Tapping History into the Skin

 “Happiness to me is being able to live up to 100 years making tattoos. I’m delighted of having people from all over the world coming to my home to visit and get a tattoo from me; this gives meaning to my life.” -Whang-Od

We spotted this fantastic video that tells the story of Whang-Od, a 92 year old tattoo artist from the hidden Buscalan village in the Kalinga province, Philippines and just had to share her with you. The technique that has made the trek to get to her a must for travelers from around the world is thought to be around 1000 years old and involves hammering ink designs into the skin. Her father taught her the art of batok (tattoo), though it was her boyfriend's death when she was 25 that culminated in the decision to truly immerse herself in traditional art form of hammering ink into skin, in lieu of finding a new choice for husband. She is now thought to be the last practitioner of the technique, though she is working on teaching others, namely her sister's granddaughter, to carry forth the traditions of this tribal culture into yet another generation.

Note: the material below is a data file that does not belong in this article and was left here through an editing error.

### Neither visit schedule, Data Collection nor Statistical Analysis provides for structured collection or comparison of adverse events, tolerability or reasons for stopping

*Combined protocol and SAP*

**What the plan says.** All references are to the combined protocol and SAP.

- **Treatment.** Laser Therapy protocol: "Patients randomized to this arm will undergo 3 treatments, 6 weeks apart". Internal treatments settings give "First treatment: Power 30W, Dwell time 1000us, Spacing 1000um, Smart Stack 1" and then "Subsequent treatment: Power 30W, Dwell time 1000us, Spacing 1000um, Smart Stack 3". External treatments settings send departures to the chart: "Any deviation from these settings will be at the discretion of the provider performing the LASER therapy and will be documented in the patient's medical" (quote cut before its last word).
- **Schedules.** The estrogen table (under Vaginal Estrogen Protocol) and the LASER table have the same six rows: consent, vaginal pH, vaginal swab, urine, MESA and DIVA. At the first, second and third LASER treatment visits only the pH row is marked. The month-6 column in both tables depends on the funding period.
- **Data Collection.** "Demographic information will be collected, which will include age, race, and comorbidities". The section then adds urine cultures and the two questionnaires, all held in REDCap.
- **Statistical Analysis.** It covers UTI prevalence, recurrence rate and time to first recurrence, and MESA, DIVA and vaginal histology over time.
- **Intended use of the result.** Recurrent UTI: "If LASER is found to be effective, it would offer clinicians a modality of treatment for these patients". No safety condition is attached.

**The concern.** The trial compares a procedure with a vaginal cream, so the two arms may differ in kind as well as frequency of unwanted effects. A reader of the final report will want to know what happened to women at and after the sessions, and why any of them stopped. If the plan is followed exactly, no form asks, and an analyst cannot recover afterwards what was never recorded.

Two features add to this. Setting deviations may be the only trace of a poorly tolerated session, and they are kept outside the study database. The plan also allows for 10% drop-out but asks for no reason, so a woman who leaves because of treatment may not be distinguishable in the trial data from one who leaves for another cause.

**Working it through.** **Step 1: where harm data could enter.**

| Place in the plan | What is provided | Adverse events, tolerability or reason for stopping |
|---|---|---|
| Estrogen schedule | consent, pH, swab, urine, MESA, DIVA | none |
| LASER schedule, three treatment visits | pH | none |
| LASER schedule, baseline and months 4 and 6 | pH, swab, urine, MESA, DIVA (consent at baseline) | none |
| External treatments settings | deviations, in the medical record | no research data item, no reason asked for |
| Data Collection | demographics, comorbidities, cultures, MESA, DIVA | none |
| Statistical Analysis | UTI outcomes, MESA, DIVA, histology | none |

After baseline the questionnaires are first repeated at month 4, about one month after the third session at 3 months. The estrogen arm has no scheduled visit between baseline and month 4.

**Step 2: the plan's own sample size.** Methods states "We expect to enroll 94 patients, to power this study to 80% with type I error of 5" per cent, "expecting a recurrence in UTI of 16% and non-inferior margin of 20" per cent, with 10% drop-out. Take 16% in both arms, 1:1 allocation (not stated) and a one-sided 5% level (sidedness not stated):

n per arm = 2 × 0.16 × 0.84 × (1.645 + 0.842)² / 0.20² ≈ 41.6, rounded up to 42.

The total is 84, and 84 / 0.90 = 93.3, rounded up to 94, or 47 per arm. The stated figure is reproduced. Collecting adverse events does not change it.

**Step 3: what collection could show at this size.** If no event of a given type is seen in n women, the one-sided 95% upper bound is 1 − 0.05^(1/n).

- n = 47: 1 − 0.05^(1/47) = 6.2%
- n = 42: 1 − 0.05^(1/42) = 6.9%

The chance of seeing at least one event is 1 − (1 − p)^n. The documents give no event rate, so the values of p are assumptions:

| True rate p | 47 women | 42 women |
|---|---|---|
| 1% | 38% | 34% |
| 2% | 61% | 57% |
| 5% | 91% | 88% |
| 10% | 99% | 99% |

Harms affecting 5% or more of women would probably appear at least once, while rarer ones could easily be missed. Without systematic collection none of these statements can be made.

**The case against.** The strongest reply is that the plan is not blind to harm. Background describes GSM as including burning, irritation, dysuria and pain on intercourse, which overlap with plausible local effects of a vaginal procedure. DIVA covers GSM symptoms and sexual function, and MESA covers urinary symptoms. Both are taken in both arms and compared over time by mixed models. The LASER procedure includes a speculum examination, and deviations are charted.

Whang-Od goes on to tell the story of how when she was young, all of her friends had tattoos, so she thought that she ought to have them as well, thus beginning the journey into covering herself with tattoos. In Buscalan, history is truly written into the skin of the elders, not only in the wrinkles acquired with age and wisdom, but in the decoration that has transformed their bodies into art and a testament to their culture. For centuries, the Kalinga tattoos were used as a language passed from generation to generation, marking warriors and telling of their courage and defining feminine beauty; the combination of decades of missionization, colonial administration and, of course, modernization, has brought the prominence of abundant tattooing among younger generations to its knees, and the practice faced extinction. The attention Whang Od has been receiving, however, has brought the world to her doorstep and has revived interest in the legacy of her unique skill.

And aren't we thankful for that! To read more about Whang-Od, check out Looking for Stories and Lars Krutak - Tattoo Anthropologist.

 (Originally posted July 29, 2013)

July 29, 2013 — Emily

Leave a comment

Please note: comments must be approved before they are published.